Finished Her by Harriet Lane.

Summary (from Goodreads):

You don’t remember her–but she remembers you.

On the face of it, Emma and Nina have very little in common. Isolated and exhausted by early motherhood, Emma finds her confidence is fading fast. Nina–sophisticated, generous, effortlessly in control–seems to have all the answers.

It’s easy to see why Emma is drawn to Nina. But what does Nina see in her?

A seemingly innocent friendship slowly develops into a dangerous game of cat and mouse as Nina eases her way into Emma’s life. Soon, it becomes clear that Nina wants something from the unwitting Emma–something that might just destroy her.”

I wanted very much to love this book.  I had heard really great things and as you know, any psychological thriller is excellent for me.  And then I started reading it.

For most of the book, we don’t know the source of the animosity Nina has for Emma.  We know it can’t be something major, because Emma has no idea who Nina is.  Clearly if there had been a major falling out at some point, they must have been close at one point, right? But then why wouldn’t Emma know Nina back?

The pace of the book is incredibly deliberate.  We go where Harriet Lane wants us to go, and she is determined that we take our time to get there.  The end, when it comes, is shocking and abrupt.  I would have liked a definitive ending, but that isn’t my main problem with the book.

I read one review that said that they didn’t think that Nina’s grudge was a big enough deal, and that makes sense.  But then I thought about my own life and some of the grudges I have held, and they aren’t always the major ones.  Sometimes they are the person who cut me off in traffic; the coworker who always—ALWAYS!—takes up two parking spaces, even though our lot is too small as it is; the neighbor who lets their kids run screaming through the hallways at 7 a.m., irritating my dog (and me, because if I wanted to be awake at 7 a.m., I would work normal hours).  I deal with these petty annoyances with eyerolls and gritted teeth, but it seems like the small annoyances are the hardest to deal with because they happen ALL. THE. TIME.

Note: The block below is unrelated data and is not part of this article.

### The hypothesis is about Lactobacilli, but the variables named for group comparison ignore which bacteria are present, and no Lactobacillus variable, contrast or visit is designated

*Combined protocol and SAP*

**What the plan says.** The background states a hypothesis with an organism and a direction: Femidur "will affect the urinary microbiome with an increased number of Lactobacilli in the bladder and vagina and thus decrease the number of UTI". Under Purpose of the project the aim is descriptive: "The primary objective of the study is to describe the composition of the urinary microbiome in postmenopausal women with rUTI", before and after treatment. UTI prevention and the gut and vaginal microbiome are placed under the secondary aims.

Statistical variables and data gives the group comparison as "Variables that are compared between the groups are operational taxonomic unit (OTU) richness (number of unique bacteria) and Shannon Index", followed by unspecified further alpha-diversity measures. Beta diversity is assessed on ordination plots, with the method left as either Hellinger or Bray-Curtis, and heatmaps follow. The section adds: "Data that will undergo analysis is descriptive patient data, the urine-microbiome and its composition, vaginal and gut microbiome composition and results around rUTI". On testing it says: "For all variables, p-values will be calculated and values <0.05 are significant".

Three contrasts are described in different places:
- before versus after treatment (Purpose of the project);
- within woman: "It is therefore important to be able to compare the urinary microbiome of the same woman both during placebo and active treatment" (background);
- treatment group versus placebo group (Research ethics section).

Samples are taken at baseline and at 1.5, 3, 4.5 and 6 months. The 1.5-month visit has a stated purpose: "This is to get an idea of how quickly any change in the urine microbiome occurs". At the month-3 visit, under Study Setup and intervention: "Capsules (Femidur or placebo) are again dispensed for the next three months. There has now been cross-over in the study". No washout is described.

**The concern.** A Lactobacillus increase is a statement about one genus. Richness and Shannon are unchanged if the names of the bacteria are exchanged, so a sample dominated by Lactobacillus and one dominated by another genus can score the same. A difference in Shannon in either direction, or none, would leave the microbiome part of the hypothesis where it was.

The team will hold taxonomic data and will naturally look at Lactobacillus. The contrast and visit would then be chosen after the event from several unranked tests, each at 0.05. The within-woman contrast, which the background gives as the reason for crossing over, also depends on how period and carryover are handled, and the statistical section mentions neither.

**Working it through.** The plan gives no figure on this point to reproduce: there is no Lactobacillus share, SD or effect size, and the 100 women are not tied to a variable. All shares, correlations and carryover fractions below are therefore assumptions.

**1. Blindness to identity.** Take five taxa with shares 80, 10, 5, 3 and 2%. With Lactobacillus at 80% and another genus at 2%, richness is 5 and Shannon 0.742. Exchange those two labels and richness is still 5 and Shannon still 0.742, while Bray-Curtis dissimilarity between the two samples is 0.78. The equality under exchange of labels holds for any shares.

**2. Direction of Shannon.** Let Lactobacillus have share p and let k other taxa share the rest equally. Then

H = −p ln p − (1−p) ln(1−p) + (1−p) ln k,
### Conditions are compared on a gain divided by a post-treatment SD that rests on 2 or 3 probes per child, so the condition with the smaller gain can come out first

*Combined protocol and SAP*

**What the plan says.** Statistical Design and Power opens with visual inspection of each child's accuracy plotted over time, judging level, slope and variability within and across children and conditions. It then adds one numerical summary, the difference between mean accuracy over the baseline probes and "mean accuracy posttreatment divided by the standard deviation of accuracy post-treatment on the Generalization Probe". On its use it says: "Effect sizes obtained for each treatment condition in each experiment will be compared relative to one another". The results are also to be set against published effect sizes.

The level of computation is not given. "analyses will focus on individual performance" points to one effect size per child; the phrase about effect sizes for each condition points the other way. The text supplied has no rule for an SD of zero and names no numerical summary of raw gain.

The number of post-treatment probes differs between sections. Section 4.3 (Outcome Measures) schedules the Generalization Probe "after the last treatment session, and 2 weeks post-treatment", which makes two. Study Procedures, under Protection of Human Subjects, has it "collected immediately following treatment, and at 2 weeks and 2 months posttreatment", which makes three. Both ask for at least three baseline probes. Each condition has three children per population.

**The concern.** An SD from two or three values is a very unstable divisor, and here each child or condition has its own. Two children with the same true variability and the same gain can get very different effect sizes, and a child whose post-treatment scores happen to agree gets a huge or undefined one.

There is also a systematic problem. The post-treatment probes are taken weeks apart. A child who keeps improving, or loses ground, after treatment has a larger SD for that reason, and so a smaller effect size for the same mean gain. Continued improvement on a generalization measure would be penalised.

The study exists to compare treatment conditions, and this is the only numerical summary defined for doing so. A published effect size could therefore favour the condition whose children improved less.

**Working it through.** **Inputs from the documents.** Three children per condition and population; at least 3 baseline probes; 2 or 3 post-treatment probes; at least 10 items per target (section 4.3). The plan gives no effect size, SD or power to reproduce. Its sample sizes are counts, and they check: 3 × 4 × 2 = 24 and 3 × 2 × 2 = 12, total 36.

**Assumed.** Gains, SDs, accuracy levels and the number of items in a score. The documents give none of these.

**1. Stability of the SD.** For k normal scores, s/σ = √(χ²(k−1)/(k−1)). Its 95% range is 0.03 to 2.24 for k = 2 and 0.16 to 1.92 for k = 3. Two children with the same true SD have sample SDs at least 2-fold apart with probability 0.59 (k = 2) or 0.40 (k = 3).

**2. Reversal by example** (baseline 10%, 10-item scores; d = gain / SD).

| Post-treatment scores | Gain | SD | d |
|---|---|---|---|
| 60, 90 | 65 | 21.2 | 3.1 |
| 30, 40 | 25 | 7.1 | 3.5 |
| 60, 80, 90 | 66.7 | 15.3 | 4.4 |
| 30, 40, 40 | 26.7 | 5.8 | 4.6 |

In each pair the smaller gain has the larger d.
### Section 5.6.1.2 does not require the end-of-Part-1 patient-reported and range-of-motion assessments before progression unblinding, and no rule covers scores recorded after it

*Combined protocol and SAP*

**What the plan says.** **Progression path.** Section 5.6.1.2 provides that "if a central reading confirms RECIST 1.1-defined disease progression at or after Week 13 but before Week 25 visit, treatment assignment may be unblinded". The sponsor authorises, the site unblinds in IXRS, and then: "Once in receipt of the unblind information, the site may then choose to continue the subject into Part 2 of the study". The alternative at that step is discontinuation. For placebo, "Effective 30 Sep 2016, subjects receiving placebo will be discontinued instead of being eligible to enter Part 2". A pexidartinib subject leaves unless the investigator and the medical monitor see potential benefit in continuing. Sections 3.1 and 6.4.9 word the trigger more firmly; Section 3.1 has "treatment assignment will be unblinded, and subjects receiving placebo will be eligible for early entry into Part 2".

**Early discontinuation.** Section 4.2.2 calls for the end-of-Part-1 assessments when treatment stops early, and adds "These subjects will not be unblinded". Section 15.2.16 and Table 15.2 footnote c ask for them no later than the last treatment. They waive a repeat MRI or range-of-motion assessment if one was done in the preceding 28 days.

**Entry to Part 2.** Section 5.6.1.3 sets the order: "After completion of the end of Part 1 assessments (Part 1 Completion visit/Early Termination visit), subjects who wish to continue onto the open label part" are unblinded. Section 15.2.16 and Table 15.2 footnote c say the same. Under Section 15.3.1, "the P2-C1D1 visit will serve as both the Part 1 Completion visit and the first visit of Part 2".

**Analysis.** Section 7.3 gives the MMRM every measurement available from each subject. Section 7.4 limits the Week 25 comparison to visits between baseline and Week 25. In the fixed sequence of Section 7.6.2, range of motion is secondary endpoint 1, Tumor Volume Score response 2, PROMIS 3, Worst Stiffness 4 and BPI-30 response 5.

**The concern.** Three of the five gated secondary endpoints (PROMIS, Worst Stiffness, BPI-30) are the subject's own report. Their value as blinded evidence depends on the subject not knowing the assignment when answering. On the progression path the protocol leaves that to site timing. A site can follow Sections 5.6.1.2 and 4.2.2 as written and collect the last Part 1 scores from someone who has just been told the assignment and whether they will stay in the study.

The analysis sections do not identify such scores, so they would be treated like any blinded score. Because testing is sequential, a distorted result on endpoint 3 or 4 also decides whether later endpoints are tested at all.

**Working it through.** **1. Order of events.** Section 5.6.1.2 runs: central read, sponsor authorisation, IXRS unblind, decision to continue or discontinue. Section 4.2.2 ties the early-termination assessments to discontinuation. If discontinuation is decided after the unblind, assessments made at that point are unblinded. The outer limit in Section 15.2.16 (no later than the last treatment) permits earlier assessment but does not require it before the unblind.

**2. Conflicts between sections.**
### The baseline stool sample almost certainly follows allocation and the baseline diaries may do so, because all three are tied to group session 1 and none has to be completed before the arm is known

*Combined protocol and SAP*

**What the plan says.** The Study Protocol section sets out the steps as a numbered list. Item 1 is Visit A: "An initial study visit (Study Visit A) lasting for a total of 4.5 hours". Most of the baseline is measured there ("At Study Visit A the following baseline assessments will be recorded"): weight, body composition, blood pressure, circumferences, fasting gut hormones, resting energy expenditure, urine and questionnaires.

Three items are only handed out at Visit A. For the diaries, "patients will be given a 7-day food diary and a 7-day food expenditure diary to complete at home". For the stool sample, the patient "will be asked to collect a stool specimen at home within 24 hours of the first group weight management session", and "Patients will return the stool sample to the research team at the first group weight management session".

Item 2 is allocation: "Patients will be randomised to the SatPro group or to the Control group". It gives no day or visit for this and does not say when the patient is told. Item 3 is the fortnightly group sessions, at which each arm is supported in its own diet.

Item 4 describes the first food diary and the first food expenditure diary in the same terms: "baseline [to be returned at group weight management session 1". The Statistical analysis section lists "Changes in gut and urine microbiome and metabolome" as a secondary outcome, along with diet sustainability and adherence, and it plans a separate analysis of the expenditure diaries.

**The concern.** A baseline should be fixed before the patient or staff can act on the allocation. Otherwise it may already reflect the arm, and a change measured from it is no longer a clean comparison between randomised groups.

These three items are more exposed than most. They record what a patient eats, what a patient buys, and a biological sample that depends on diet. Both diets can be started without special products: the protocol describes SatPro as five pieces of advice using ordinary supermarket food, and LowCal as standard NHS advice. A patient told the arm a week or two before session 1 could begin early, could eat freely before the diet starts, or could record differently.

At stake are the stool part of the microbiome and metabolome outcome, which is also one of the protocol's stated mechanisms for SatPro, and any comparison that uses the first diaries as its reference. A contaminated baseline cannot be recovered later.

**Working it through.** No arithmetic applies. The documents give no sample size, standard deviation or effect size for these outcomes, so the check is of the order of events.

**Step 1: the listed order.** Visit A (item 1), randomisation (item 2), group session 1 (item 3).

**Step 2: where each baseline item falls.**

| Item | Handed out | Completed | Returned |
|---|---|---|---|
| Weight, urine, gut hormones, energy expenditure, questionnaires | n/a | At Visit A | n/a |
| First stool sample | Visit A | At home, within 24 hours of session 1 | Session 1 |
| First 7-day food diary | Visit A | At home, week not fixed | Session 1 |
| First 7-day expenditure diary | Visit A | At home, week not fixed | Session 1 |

So Nina, I get it.

No, my biggest problem with the book is the fact that Nina chose to target Emma’s children more than Emma.  Although to be fair, she didn’t really do anything horrible to the children.  It wasn’t like she shoved the baby into traffic.

(Minor spoiler, but vague)

I’m not sure if the ending is Nina’s fault or not, but I think it isn’t.  I think it was an accident.

Ultimately, though, for a book about hatred, this book was very cold.


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